What is it about?
Astrochemists are part Astronomers and part Chemists. They intensely study the periodic table — but within the context of space rather than of Earth. As an Astrochemist, you don’t only observe stars, but you also examine, analyze, and dissect them. Astrochemists take a much closer look and study the different aspects of all the fascinating objects in the universe on a molecular level in hopes to answer questions how they were formed.
They study the chemical composition - mostly molecules and ions - that exists in outer space, including those that make up the gaseous matter of future stars, suns, and even whole solar systems. Some of those chemicals, like hydrogen, also exist on earth. Others exist only in space. All, however, have a role to play in the composition of the universe, and it’s your mission as an Astrochemist to figure out what that role is.
What would I do every day?
Astrochemists use radio telescopes to detect the electromagnetic radiation that’s given off by objects in space. By detecting infrared, ultraviolet, gamma, and radio waves, you can establish what substances are in space and in what quantities, which—combined with information from Astronauts, Astrophysicists, and even Meteorologists begin to tell the story of how the universe was made. They use theoretical models as well as computer visualizations to help them explain their observations in terms of known physical and chemical principles. In this way they study the origins of extraterrestrial bodies and the chemical processes that have shaped their present forms.
Where can I work?
Astrochemists are employed by universities, planetariums, museums, research institutes, and government agencies. Because this is such a small field, and because many projects require international collaborations, persons wishing to pursue astrochemistry as a career should be willing to consider traveling or living abroad.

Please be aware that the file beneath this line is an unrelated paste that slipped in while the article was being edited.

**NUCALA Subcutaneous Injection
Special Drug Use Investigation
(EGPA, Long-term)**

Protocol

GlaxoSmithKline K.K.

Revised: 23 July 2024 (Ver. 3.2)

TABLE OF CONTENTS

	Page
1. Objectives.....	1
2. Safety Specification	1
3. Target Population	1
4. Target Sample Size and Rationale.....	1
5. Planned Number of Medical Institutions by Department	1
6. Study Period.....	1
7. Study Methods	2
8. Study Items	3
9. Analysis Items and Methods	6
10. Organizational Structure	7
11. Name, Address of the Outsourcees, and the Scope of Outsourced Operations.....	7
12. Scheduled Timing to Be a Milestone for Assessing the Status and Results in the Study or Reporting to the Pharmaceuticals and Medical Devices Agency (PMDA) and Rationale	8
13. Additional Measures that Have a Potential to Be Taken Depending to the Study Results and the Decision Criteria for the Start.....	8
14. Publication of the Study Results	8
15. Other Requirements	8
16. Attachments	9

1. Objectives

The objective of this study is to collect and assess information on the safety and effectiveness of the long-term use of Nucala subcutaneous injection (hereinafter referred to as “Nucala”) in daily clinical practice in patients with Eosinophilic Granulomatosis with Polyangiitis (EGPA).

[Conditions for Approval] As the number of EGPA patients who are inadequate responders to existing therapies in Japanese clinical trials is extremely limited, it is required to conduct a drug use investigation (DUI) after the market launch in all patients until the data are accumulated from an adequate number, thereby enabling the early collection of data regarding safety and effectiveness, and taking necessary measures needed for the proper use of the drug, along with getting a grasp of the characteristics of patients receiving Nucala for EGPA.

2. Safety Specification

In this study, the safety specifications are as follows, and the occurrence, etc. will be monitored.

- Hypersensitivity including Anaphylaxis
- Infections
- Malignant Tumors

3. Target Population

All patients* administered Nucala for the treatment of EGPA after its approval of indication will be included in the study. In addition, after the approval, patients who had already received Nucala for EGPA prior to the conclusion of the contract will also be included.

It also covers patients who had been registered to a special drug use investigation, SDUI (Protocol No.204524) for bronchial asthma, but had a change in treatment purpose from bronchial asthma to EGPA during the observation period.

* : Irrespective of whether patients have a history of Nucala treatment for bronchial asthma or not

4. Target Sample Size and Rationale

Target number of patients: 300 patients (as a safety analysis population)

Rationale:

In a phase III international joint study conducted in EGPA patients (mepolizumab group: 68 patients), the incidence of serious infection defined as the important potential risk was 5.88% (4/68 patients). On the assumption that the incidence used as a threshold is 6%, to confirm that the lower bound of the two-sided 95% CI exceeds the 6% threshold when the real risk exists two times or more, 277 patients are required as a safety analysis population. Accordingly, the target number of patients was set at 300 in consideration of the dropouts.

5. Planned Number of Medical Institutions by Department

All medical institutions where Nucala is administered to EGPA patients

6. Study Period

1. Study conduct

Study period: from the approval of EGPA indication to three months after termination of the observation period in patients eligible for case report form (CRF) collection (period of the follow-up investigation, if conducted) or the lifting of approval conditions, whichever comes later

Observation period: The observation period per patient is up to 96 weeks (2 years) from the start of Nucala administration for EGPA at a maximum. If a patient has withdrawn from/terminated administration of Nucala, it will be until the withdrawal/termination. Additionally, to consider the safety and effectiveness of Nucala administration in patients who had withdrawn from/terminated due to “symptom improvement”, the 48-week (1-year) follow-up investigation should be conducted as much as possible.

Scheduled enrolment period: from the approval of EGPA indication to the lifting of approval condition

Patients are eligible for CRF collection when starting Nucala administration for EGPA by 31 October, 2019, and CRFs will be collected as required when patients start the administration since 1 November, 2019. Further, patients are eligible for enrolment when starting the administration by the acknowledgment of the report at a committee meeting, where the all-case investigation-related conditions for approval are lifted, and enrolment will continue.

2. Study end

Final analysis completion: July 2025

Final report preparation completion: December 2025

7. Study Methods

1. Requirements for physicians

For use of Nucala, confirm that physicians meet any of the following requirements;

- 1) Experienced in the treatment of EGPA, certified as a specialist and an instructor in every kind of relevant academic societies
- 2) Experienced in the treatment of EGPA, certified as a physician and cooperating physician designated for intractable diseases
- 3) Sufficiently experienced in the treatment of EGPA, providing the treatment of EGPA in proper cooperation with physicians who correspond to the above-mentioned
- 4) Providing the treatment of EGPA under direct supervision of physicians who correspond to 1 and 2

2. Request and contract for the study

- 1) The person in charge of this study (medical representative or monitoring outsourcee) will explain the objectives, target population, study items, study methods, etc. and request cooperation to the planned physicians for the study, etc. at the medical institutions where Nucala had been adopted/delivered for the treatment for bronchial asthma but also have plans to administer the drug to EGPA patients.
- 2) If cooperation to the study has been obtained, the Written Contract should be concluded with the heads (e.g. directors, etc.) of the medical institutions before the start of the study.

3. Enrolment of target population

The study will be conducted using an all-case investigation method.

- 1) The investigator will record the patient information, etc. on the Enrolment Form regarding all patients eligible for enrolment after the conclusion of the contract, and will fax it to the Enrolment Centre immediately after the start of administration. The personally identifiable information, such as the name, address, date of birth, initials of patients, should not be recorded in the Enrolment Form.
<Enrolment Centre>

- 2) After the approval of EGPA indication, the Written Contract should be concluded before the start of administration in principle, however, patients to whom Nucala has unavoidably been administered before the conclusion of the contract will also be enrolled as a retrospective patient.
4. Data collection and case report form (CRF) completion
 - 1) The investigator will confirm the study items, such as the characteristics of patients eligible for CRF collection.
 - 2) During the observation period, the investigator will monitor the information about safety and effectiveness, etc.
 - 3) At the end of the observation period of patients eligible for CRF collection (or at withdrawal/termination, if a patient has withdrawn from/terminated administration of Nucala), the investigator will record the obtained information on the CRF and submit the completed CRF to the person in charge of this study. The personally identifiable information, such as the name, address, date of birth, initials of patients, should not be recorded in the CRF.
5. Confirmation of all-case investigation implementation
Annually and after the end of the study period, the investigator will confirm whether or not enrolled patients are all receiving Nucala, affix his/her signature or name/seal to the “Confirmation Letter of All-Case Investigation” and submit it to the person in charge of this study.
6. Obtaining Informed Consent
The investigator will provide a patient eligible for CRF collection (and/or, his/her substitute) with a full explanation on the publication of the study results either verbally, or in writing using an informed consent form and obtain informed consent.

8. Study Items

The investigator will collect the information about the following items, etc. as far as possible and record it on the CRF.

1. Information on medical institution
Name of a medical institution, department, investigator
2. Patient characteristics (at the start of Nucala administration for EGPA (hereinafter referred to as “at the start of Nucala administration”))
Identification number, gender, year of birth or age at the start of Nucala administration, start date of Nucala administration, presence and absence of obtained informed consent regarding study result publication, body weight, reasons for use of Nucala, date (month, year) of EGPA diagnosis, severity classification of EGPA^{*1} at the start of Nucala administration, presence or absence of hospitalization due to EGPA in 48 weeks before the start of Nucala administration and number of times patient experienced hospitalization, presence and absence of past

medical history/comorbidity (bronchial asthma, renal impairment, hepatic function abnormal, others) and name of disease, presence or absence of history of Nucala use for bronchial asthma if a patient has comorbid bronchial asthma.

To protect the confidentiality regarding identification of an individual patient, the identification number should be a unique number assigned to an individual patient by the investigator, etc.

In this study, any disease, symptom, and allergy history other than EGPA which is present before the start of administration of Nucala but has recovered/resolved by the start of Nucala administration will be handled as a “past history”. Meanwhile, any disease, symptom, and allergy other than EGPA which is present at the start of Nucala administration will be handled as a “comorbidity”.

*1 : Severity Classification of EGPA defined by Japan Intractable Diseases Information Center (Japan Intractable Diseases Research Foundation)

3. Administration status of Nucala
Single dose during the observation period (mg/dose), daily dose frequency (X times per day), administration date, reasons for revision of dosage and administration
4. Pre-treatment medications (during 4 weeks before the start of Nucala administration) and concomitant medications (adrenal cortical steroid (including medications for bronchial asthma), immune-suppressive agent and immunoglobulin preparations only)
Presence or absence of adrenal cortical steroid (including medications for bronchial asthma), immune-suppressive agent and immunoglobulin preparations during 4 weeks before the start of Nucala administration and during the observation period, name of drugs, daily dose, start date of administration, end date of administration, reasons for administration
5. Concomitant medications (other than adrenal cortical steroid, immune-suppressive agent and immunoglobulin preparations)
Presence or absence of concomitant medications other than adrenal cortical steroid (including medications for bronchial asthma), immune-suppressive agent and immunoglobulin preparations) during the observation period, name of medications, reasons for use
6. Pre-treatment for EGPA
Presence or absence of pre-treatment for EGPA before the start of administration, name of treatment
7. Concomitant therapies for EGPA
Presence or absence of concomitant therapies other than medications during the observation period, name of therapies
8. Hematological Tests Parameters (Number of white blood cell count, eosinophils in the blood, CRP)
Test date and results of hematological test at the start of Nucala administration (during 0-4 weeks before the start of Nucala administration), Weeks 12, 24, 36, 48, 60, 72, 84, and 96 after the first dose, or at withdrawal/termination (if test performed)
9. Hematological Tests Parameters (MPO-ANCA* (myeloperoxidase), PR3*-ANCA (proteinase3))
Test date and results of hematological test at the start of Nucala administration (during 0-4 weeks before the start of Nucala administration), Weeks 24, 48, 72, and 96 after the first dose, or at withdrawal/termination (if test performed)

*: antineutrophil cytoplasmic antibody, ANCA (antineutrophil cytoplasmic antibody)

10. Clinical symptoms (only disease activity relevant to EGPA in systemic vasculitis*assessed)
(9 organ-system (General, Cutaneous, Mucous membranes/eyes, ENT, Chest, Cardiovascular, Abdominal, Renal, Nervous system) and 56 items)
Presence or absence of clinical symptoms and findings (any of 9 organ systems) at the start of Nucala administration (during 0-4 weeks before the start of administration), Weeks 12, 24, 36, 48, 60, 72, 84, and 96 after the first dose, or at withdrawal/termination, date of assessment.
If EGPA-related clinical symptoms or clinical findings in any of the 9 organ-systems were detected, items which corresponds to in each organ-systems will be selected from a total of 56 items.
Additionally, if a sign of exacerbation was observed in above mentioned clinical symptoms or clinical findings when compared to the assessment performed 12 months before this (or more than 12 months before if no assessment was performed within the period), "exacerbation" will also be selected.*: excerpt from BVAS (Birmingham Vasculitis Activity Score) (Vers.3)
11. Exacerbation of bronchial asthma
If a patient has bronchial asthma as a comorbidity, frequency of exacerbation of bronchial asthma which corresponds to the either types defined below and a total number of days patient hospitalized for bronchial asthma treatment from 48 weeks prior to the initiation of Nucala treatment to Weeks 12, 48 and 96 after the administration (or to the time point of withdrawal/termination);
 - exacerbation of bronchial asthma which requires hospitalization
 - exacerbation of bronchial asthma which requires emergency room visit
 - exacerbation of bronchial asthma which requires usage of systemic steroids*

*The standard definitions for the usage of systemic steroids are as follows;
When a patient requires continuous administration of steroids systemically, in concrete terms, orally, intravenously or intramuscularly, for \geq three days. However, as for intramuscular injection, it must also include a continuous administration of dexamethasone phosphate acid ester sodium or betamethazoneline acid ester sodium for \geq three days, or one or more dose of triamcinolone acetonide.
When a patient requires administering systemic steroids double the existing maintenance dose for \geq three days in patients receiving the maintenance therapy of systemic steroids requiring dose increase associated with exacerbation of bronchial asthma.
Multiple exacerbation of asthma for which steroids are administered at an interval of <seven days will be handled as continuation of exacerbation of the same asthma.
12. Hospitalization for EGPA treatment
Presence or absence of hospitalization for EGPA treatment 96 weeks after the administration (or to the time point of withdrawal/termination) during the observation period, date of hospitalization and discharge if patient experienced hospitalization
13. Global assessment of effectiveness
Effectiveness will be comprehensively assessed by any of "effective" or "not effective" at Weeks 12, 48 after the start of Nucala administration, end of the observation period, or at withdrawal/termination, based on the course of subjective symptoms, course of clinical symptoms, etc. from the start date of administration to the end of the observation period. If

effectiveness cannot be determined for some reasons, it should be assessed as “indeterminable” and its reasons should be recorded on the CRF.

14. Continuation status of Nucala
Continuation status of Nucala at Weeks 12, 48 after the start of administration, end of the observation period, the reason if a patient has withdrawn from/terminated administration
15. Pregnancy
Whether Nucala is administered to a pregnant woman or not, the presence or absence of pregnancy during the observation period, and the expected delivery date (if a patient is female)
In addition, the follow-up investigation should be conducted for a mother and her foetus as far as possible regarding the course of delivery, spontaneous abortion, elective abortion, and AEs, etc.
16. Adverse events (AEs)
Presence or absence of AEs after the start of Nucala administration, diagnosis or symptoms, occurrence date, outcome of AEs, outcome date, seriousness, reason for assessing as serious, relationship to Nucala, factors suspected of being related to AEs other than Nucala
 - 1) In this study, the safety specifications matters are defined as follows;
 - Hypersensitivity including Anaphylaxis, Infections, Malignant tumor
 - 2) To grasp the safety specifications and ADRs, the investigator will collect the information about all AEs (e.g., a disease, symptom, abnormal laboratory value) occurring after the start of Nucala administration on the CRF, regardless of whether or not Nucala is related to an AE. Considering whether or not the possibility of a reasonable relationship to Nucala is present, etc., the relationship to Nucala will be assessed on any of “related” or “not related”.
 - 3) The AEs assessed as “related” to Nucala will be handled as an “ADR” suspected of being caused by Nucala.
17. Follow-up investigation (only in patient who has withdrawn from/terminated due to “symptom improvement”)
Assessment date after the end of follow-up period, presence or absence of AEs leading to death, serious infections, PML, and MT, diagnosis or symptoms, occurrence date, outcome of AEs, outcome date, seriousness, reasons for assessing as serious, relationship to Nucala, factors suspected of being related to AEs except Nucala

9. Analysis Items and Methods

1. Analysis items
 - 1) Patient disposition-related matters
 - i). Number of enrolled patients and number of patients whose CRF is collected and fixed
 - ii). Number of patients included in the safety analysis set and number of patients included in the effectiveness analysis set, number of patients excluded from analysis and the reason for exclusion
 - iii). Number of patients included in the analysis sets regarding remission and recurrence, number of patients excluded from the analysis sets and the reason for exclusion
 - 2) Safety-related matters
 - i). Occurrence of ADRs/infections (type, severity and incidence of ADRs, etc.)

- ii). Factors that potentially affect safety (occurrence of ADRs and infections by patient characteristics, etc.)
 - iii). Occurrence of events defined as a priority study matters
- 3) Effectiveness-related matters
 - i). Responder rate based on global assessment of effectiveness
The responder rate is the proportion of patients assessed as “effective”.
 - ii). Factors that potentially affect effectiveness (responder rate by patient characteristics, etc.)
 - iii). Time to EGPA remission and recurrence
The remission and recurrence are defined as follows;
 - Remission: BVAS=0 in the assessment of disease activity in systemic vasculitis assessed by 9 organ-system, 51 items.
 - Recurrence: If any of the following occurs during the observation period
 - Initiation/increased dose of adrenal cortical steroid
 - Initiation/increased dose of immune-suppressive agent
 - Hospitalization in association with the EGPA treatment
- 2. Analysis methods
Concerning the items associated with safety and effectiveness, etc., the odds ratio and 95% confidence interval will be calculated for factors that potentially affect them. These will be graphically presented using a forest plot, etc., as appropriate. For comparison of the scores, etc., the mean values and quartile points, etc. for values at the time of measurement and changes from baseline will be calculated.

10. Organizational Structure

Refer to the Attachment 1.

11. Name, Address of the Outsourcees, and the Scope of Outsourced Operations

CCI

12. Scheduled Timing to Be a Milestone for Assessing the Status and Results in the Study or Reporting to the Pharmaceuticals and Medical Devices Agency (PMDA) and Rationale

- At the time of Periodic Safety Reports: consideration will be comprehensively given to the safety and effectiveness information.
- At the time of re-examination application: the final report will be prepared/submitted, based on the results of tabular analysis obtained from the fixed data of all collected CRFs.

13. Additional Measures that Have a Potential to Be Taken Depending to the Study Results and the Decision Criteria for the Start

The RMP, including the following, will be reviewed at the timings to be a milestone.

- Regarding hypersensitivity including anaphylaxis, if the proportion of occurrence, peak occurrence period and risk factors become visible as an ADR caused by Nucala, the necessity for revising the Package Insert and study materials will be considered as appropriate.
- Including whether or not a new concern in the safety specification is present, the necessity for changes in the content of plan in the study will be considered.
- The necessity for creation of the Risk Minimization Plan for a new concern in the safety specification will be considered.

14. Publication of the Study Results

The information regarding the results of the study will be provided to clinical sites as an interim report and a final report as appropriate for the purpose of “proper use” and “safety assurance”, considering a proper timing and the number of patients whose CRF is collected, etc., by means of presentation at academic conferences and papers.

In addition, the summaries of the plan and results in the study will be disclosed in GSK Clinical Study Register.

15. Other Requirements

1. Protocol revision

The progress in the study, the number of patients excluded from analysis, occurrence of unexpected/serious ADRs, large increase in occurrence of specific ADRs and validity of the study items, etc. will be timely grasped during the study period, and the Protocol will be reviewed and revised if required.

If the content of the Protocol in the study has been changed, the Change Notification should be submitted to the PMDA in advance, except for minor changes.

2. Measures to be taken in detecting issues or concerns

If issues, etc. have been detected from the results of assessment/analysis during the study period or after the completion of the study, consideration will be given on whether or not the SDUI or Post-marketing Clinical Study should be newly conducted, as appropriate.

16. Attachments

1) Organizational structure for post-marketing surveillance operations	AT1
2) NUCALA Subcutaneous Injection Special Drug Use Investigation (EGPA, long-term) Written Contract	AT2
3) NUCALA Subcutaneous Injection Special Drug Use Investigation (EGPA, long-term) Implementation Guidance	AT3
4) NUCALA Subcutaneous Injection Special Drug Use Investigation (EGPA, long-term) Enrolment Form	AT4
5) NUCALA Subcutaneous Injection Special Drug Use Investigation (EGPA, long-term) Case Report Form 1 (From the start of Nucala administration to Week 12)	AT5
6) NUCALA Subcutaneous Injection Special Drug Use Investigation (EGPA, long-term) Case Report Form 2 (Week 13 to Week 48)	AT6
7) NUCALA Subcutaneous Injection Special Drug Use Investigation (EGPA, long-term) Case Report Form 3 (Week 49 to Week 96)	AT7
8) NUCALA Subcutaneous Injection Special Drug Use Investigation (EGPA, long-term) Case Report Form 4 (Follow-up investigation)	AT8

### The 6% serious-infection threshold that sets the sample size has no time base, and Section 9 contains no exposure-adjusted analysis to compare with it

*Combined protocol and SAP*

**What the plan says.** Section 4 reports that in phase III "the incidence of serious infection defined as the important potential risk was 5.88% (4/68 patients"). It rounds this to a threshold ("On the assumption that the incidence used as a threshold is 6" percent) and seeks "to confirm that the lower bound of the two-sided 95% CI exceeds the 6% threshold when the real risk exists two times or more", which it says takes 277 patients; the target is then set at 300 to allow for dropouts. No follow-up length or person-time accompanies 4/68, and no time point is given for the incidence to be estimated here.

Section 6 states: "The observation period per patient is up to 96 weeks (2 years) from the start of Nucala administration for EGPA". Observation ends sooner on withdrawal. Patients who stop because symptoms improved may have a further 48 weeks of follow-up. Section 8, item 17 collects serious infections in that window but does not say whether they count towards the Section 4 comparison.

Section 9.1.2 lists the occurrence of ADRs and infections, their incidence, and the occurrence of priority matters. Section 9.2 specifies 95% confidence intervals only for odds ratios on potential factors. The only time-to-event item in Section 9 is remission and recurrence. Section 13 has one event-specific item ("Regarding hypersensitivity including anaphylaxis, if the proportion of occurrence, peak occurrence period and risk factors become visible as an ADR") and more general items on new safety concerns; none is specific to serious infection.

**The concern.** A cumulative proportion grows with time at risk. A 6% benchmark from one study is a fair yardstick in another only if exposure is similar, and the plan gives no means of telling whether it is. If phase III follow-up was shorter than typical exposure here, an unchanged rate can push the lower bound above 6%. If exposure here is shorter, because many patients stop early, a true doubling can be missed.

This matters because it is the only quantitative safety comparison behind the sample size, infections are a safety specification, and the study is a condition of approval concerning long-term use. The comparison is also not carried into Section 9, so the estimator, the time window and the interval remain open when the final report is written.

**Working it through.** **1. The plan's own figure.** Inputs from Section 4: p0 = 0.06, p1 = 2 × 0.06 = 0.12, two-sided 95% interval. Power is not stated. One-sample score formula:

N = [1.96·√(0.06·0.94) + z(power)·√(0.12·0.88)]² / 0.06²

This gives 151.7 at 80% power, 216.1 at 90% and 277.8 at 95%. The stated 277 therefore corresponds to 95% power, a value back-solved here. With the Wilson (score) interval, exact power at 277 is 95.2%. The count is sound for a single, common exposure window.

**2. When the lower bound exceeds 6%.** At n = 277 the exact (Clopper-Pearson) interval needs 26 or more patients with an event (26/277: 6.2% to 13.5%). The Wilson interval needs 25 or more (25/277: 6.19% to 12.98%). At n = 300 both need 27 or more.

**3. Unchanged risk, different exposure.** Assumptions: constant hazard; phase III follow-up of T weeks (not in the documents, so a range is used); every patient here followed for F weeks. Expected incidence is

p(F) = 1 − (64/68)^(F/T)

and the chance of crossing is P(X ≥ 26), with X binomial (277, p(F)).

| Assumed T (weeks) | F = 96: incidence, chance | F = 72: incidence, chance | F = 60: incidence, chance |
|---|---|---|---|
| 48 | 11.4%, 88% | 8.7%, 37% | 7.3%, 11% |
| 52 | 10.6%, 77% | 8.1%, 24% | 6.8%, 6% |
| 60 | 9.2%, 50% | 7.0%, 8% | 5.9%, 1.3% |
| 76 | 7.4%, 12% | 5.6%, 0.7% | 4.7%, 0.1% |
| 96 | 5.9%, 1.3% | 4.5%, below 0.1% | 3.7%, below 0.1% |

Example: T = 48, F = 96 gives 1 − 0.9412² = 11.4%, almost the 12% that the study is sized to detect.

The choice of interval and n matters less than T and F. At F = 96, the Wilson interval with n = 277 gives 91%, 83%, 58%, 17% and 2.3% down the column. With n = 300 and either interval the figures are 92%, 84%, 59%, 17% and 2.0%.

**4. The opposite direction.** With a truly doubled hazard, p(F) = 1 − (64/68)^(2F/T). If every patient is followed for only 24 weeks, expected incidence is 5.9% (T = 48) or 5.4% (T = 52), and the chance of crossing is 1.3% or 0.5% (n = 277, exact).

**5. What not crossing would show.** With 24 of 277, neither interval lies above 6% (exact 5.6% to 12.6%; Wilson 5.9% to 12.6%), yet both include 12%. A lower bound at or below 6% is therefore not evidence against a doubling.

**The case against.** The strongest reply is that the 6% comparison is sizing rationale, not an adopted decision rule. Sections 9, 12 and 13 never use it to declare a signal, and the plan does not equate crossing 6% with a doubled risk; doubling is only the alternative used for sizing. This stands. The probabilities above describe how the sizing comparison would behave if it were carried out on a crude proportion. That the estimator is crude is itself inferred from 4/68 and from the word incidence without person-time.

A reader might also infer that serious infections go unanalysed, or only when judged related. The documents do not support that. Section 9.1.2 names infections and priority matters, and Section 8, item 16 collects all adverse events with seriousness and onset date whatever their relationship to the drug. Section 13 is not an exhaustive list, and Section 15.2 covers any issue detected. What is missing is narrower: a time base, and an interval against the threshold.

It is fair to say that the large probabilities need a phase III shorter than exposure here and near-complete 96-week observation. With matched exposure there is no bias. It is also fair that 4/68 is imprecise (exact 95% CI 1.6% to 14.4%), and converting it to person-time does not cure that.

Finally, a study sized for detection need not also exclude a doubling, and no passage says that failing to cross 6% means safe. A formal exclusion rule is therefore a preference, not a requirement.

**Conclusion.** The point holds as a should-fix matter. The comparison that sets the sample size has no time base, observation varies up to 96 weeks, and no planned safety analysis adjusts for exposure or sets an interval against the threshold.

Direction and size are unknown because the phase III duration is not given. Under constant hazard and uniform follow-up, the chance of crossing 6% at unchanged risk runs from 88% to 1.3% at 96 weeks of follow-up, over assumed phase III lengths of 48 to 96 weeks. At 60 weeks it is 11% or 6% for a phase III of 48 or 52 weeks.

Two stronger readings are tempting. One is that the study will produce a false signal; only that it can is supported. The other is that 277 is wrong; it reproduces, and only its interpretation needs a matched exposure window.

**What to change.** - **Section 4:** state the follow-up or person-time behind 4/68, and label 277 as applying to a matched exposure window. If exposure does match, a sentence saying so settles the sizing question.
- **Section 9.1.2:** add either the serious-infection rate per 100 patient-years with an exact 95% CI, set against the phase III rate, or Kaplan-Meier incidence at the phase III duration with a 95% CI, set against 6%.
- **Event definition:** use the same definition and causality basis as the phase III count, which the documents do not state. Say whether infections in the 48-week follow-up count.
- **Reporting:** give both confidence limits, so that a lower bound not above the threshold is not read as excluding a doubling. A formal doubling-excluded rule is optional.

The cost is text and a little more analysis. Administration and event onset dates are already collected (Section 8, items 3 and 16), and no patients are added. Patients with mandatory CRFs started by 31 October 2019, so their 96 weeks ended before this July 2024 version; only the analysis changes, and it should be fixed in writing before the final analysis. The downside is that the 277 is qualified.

Astrochemistry is a relatively new interdisciplinary vocation, and the field is growing; however, demand is still small compared with other occupations. Several sources note that, although there seem to be enough astronomy postdoctoral positions to go around, finding a permanent job is difficult. Because most positions rely on some form of government funding, budget cuts and freezes may affect the number and types of positions available in EU.
How much and what do I need to study?
Astrochemists require a solid background in chemistry, astrophysics or a related scientific field and an understanding of data analysis. Most positions are research-oriented and require a Ph.D. and additional experience in a field of specialization such as geosciences, physics, mathematics, or chemical biology. This cross-disciplinary background is especially helpful when collaborating with colleagues in other areas of expertise. Work with observational instruments requires at least a Bachelor’s Degree in Engineering, Radio Physics or similar. In order to model physical processes you have to be a top-notch specialist in programming and have a strong background in theoretical physics, astrophysics and mathematics.
This is a job for me if...
An astrochemist must understand the underlying principles of data analysis and simulations to set up conditions and parameters and to ensure that the results are meaningful and properly interpreted. This requires patience, logical thinking, precision, and attention to detail.
Because astrochemistry is a research-oriented field, astrochemists must maintain a keen curiosity and a drive to discover new knowledge. They must stay current on new technologies and scientific findings that can help them further with their research, and they must use creative thinking to solve complex problems in innovative ways. Most astrochemists share these traits:
Logical Thinker: You take a step-by-step approach to analyze information and solve problems.
Detail Oriented: You pay close attention to all the little details.
Trustworthy: You are known for your personal integrity and honesty.
Learn more about what an astrochemist does with Anita Dawes
Image: Large Magellanic Cloud galaxy in infrared light